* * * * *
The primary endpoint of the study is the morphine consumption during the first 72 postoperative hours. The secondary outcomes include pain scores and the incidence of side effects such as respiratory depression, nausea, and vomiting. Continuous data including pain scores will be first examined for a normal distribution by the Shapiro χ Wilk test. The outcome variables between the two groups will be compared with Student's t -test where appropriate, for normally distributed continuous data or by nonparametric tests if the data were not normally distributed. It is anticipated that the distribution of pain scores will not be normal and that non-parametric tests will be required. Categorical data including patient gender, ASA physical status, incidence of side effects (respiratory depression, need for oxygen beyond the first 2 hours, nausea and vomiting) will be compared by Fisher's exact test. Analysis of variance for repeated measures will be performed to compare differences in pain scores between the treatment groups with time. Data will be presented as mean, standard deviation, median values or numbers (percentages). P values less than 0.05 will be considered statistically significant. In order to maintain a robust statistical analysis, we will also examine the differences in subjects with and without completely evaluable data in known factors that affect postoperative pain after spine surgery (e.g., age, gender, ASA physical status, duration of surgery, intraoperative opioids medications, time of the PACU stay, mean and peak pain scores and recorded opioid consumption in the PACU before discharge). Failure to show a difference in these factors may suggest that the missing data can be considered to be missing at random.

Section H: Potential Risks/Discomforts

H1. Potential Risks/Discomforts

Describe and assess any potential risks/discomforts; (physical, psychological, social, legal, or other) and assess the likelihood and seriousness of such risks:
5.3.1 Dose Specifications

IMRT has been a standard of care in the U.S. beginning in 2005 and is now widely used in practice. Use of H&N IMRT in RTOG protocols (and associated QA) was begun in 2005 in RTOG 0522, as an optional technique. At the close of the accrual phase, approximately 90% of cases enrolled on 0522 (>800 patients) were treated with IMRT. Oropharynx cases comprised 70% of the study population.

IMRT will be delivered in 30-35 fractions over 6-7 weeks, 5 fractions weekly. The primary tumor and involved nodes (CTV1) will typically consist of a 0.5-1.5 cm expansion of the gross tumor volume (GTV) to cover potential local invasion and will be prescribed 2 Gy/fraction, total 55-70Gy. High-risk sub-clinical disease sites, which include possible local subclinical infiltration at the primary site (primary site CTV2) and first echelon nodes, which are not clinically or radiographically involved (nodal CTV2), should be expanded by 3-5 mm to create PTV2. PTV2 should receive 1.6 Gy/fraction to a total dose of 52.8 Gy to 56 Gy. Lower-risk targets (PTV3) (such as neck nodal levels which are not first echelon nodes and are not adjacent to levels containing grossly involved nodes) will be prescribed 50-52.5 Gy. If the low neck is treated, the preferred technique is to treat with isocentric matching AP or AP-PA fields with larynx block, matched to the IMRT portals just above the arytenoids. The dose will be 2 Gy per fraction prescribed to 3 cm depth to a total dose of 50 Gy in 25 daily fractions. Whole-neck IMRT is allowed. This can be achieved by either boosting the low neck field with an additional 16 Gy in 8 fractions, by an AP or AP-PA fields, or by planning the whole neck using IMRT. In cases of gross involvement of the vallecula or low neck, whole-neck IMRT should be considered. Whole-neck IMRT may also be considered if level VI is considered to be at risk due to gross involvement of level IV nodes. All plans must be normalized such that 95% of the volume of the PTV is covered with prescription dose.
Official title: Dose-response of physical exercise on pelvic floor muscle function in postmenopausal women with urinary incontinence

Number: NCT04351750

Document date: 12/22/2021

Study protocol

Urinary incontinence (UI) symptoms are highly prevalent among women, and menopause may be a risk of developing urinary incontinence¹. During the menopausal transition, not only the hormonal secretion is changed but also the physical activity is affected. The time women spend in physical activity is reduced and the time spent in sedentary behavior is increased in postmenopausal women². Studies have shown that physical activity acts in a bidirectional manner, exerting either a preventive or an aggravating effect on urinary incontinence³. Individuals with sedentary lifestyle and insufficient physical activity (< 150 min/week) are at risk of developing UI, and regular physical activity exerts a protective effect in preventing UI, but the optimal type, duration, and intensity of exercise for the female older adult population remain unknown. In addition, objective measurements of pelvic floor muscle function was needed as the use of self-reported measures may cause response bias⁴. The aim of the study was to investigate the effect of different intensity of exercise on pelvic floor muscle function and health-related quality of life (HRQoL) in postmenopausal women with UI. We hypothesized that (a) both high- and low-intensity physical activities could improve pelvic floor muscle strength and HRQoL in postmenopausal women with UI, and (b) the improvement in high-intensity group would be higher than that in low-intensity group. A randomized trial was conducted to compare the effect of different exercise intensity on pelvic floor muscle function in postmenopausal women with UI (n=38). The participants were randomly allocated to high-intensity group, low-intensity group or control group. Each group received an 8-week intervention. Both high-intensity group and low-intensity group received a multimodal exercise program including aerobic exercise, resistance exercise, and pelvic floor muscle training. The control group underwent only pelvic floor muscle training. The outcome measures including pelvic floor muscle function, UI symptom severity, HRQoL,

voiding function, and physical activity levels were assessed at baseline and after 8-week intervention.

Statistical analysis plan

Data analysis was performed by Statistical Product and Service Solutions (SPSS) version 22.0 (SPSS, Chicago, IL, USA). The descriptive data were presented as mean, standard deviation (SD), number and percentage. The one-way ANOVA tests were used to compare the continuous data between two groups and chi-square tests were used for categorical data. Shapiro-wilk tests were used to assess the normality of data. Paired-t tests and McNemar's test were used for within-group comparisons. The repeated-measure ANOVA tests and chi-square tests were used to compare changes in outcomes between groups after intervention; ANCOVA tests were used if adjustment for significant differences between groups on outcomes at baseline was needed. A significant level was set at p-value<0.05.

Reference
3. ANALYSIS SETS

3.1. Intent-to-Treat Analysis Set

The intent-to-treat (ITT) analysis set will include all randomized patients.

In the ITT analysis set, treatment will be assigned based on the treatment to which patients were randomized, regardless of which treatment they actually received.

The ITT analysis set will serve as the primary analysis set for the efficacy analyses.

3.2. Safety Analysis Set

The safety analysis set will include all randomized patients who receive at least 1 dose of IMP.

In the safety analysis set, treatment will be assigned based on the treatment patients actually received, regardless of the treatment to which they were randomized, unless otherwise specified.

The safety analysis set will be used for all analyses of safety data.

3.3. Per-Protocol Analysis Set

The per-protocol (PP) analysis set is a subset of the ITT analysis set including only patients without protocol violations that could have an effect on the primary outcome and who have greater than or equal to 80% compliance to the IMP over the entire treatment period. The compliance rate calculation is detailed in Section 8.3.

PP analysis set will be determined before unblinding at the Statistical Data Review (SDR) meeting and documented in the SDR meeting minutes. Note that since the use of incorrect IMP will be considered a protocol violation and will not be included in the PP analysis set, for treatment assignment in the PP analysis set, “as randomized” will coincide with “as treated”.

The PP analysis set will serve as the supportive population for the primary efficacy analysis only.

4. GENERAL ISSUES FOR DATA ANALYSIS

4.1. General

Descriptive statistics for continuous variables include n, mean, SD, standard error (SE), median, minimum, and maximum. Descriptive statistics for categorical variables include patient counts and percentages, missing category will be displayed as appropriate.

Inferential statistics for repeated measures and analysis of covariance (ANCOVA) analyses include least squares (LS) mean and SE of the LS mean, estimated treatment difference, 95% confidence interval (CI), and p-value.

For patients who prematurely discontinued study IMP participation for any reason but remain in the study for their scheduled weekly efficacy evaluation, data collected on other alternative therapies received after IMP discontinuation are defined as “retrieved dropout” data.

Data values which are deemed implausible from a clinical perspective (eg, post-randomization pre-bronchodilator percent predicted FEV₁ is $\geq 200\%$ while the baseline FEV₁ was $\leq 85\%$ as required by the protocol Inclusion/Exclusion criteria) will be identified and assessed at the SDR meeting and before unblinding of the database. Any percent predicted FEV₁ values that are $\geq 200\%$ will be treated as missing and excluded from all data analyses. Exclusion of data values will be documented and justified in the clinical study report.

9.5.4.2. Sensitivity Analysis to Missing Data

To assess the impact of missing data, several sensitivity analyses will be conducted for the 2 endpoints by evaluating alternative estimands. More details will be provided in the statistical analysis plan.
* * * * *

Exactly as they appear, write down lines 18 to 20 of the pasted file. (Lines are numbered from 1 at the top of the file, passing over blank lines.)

3.1. Intent-to-Treat Analysis Set

The intent-to-treat (ITT) analysis set will include all randomized patients.

In the ITT analysis set, treatment will be assigned based on the treatment to which patients were randomized, regardless of which treatment they actually received.